Secrets behind drums that cost hundred million VND
For nearly 200 years, the art of drum-making has been handed down to generations of craftsmen from Binh An village who use their aural skills during the 20 manual phases required to make perfect products.
Leather drums from Binh An traditional drum-making village are renowned for their first-class design and good sound
Hundreds of years in the profession
Binh An drum village (Binh Lang commune, Tan Tru district, Long An province), during the early days of spring, grows busier than ever when the sound of drum making and testing echoes in the quiet of the village.
Mr. Nguyen Van An, owner of a reputable drumming facility in Binh An village, said: “My father said that the ancestor of Binh An drum village was my forebear Nguyen Van Ty. Leather drums back then were very simple. There has been considerable advancement in design and sound quality since the time of my great-grandfather and grandfather.”
However, it was not until the time of his father Mr. Nguyen Van Men that the leather drums in Binh An village were perfect in sound. An belongs to the 5th generation of craftspeople and is elevating the model and bringing products to foreign markets.
The drums are made of buffalo hide and sao wood which first must be sun-dried.
Though sharing the same origin and facilities, individuals have their own skills and techniques. Therefore, only proficiency in drum making will equal a prosperous life, or else it is hard to live if you’re not qualified enough as poor quality drums can barely see a future.
There are 22 households in the village who work as drum makers, but only five are able to make a living by the profession. “It is challenging to make good drums and keep that a source of stable income. It demands passion and expertise and of course the aspiration to preserve traditional jobs,” said Mr. An.
In the last days of the year, prestigious artisans have to work restlessly as orders from communal houses and pagodas keep coming in.
The process of skin stretching and sealing the drum is very delicate so that the final products come out with the best sound quality.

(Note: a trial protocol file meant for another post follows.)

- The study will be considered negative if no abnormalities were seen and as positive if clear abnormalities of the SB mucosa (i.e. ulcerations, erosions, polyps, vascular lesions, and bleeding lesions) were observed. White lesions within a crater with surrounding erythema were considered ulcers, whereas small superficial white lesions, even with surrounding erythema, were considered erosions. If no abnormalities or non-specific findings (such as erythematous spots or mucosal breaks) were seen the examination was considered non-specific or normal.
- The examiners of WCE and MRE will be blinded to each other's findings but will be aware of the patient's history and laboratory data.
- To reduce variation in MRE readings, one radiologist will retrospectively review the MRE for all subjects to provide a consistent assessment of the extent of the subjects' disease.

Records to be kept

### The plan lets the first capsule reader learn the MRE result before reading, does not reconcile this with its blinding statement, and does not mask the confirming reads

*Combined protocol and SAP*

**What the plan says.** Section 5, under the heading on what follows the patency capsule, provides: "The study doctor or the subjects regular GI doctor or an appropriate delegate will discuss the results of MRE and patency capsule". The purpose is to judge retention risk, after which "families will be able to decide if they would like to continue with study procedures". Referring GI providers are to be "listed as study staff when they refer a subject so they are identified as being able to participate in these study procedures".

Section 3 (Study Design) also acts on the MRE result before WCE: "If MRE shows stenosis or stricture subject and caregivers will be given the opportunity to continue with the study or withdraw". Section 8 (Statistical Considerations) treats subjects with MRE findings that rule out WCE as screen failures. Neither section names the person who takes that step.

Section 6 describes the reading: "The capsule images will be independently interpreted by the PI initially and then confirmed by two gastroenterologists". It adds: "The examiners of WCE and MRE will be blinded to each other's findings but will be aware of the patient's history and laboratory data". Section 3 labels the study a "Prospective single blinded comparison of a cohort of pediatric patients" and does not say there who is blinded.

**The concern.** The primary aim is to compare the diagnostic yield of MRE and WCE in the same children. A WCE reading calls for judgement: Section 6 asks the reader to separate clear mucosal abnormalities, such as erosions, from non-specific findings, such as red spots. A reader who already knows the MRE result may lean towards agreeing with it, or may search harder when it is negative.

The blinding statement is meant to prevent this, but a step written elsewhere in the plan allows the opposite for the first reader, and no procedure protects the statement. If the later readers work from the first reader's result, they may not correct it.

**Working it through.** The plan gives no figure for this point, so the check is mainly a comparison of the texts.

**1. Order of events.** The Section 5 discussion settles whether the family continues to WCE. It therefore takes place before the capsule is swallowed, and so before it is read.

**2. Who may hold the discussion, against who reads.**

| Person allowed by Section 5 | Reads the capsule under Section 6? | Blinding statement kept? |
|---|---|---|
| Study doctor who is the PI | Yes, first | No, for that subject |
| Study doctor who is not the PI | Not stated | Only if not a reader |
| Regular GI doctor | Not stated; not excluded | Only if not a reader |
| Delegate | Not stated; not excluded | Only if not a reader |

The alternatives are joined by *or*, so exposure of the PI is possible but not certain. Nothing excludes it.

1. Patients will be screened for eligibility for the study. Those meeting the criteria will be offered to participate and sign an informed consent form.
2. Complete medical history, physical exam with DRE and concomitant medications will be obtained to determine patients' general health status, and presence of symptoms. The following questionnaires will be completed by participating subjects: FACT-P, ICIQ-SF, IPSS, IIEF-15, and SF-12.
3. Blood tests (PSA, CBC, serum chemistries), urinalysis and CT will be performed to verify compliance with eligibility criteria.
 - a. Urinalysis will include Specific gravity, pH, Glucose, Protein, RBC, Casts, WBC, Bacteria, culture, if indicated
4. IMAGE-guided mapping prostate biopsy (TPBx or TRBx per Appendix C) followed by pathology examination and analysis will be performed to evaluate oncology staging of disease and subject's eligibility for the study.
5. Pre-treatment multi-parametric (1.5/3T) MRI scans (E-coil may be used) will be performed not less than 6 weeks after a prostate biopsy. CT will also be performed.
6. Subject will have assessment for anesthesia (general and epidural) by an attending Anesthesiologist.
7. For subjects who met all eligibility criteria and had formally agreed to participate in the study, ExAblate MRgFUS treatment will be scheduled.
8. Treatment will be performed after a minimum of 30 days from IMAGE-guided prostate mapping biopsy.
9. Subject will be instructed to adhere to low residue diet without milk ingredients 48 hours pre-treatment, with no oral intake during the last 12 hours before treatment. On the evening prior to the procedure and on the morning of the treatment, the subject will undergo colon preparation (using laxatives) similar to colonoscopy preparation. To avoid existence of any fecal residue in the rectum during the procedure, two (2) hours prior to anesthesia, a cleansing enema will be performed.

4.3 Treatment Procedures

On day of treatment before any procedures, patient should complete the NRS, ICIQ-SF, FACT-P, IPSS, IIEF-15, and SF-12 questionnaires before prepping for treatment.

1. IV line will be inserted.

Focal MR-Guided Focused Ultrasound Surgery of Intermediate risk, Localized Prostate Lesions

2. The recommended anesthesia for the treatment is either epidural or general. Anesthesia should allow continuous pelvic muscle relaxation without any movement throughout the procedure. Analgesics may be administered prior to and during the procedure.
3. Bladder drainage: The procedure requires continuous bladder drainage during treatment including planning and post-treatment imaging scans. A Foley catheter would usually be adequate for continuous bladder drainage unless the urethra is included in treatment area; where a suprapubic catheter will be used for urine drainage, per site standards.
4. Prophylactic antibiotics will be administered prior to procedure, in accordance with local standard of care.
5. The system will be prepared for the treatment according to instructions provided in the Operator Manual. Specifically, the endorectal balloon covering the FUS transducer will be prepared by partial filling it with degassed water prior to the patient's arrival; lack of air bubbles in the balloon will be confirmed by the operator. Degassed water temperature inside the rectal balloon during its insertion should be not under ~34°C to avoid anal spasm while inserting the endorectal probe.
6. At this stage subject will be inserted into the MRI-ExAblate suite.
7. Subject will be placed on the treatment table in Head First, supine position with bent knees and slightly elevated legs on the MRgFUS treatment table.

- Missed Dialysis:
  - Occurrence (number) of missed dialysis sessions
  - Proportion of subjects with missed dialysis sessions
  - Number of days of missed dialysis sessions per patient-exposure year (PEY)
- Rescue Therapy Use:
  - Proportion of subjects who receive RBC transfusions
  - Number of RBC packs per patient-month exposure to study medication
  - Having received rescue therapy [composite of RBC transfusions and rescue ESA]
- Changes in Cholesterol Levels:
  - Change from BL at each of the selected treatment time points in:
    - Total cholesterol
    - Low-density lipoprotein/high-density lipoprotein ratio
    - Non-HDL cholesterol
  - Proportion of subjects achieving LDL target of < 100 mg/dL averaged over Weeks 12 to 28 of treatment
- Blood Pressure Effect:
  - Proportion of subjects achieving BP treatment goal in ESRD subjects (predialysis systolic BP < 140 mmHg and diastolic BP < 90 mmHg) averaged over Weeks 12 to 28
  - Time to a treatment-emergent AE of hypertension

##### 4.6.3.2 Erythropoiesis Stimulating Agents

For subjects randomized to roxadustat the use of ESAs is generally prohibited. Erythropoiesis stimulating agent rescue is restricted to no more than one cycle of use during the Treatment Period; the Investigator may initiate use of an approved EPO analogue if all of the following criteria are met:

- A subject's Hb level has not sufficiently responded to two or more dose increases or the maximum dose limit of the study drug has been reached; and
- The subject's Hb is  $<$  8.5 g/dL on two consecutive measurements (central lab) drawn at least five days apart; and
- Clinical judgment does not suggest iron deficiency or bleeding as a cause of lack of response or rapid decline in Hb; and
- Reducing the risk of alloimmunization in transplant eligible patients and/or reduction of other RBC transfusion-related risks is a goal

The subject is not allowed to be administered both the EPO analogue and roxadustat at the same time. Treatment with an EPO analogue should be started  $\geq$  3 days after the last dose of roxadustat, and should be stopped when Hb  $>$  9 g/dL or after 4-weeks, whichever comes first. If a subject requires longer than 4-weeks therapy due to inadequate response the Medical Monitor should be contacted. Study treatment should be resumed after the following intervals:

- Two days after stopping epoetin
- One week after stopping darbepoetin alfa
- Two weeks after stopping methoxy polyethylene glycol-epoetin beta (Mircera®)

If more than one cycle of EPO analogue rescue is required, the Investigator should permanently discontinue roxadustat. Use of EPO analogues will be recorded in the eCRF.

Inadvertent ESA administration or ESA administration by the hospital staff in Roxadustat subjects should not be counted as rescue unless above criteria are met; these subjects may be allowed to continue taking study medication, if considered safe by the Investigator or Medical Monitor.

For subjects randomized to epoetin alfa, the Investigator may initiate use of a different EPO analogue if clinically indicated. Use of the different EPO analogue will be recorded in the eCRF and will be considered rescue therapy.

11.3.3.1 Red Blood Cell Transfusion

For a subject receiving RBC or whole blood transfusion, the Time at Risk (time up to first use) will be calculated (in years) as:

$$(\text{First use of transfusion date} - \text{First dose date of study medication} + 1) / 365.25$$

“Annually customer demand is at its peak during the last few days of the year. Therefore, we only have time to wind down until the afternoon of the 30th or the 1st of the new year... On the 4th day of Tet, we get right back to the flow because there are many traditional festivals held after the full moon of January," Mr. An added.
Sound quality says it all
Binh An leather drums are also available in international markets. According to Mr. An, recognized as a skilled craftsman years ago, the prerequisite for standard drums is the ear training technique.
Pinning the drum handle seems effortless at first glance, but only skilled craftsmen are capable of it.
“Drums that are up to the mark have sound characteristics that vary from type to type. For instance, drums for dragon dances should be noise-like, sharp and clattering, while praise drums are expected to be deep, smooth and penetrating. Artisans can adeptly identify pitches, chords and rhythms solely by hearing. How adept the craftsmen are is manifested by the sound their drums make.”
Weather, aside from ear training, also plays an significant role in drum production since it affects the quality of the materials like wood and buffalo leather. Absolute dryness is required for the best results. The preferred wood is Golden Oak which can be bought from big sawmills and then whittled before sun drying.
Buffalo hide used for the batter head is sun-dried until the desired waterlessness
While wood for small drums needs daily sun exposure, wood for big drums requires a whole year in the solar heat before it is ready. At Mr. An's drum factory, there are many wooden logs with large diameter of 3-4 humans’ embrace. These logs were bought decades ago and mainly are for large pagodas domestically and abroad. Such giant drums take many years to complete and cost up to several hundred million VND.
No other drying methods are used but sunlight
Buffalo hide for drum sealing which is from back and shoulder skin is also dependent on the sun. Only natural daylight can dry the skin properly for successful production.
“Only these skin areas give the standard sound, but if bought on days of undesirable weather like rainy or cloudy days without prompt drying, the skin can't be used. The purchased skin can only be exposed to natural sun so that it slowly drains. If artificially dried, it will get brittle, unable to stretch the drum."
A large diameter monolith has just been hollowed out to make the body of a giant drum
Wood for giant drums requires months of hollowing. The cost for one from such monolithic wood is over 100 million VND
From January to the 3rd lunar month, drum manufacturers in Binh An village have to purchase and store the skin of more than 100 buffaloes which are enough for a year of production.
This job not only gives An a chance to contribute to preserving and developing traditional drum making but also keeps his chin up every time he hears the drums resounding on spring days.
With jackfruit wood and buffalo leather, the talented craftsman can make drums, creating the sounds of life.